Satellite transmitters reveal previously unknown migratory behavior and wintering locations of Yuma Ridgway’s Rails

  • September 18, 2020
  • by Eamon J. Harrity, Courtney J. Conway

Preventing or reversing population declines of rare species often requires an understanding of their complete annual life cycle, but this information is lacking for many species. Such has been the case for Yuma Ridgway’s Rails (Rallus obsoletus yumanensis), a federally endangered marsh bird endemic to the Lower Colorado River Basin and Salton Sink in California, Arizona, Nevada, and Mexico. Yuma Ridgway’s Rails have been considered non‐migratory, but incidental mortalities at solar facilities > 50 km from any rail habitat called this assumption into question. We attached transmitters to 89 Yuma Ridgway’s Rails during the summers of 2017 to 2019 and documented the migratory movements of 23 rails, including three adult male Yuma Ridgway’s Rails with breeding territories in the United States that wintered in Mexico and returned to the United States the following year. The rails flew > 900 km in the fall to mangrove wetlands along the coast of Sonora and Sinaloa, Mexico, and returned to their breeding areas in the United States the following breeding season. Of the rails in our study, 40.0% (20 of 50) of adults and 21.4% (3 of 14) of juveniles initiated fall migratory movements. Our results invalidate existing paradigms about Yuma Ridgway’s Rails by demonstrating that not all individuals remain in their breeding areas throughout the year. Instead, some migrate long distances over inhospitable terrain to reach wintering areas that, in some cases, are in wetland types different from those in their breeding territories. Our results provide actionable data to expand conservation strategies to better account for the annual life cycle of this endangered species and highlight the need for United States‐Mexico cooperation, given the regular migration of this rare bird between the two countries.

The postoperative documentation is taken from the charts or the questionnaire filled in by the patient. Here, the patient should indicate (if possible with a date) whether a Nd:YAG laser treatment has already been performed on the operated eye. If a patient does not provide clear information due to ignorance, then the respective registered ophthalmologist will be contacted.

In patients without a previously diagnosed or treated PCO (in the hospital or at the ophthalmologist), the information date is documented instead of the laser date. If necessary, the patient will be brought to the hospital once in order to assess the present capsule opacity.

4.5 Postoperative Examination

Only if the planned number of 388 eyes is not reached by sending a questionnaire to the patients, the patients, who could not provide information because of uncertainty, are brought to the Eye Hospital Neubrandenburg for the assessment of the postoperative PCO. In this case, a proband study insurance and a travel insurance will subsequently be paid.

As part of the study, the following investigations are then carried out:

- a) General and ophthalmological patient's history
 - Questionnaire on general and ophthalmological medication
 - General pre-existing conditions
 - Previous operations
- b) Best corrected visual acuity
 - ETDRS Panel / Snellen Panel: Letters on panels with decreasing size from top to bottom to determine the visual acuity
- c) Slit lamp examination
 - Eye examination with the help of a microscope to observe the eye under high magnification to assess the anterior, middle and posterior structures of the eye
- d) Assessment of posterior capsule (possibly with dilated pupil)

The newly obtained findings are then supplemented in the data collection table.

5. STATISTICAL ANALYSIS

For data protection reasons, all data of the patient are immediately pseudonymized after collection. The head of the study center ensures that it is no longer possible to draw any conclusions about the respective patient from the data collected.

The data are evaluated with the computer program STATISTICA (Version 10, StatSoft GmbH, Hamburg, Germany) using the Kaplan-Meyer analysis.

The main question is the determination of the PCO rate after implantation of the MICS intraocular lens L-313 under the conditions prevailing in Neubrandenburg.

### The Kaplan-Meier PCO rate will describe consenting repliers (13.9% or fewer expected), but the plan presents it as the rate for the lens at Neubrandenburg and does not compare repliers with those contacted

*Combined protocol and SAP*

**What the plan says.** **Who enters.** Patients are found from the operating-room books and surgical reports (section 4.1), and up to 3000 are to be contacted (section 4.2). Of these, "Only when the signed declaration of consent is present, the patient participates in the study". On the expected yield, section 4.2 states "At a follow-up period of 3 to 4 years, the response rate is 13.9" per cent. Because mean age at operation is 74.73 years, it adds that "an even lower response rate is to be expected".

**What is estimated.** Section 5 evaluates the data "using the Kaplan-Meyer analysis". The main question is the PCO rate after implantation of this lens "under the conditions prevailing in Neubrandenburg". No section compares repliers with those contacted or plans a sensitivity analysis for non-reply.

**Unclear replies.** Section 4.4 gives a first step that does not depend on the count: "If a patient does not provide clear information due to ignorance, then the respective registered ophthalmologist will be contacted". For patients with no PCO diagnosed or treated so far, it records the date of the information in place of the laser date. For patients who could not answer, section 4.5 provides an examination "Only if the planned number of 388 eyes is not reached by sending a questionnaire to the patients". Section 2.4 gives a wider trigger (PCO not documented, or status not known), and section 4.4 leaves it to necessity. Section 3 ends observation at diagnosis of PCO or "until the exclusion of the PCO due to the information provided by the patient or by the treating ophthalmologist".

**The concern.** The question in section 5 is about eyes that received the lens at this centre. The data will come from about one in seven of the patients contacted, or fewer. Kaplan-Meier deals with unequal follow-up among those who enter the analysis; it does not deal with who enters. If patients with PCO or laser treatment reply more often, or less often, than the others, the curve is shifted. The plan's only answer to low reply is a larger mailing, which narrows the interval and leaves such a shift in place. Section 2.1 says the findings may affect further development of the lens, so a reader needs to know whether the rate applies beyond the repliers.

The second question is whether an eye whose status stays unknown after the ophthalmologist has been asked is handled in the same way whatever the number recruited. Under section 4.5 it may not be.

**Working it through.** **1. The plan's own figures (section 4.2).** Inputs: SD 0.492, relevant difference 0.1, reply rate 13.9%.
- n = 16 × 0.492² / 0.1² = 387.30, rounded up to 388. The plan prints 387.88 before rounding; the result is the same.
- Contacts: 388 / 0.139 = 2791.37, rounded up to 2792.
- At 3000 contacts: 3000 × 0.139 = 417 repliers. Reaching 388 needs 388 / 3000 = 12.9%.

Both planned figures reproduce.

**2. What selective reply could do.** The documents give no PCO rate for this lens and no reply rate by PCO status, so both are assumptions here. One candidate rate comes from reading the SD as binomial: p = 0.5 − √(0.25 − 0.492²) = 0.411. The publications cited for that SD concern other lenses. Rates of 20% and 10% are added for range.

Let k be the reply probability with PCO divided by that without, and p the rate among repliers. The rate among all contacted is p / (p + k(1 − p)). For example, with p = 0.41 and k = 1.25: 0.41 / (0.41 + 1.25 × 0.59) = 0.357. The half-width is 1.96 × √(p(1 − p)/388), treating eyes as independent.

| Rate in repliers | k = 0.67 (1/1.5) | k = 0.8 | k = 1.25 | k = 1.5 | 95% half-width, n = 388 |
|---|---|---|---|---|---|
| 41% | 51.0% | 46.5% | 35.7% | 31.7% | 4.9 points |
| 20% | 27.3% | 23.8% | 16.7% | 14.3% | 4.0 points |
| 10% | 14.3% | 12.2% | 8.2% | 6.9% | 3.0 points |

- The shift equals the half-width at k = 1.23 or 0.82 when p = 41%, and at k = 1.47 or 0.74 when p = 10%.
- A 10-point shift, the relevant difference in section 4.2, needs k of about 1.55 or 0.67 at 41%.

Publication Date
SEPTEMBER 18, 2020

Gulf of California, Lower Colorado River, life cycle conservation, mangrove wetlands, Rallus obsoletus yumanensis, secretive marsh birds, Yuma Clapper Rail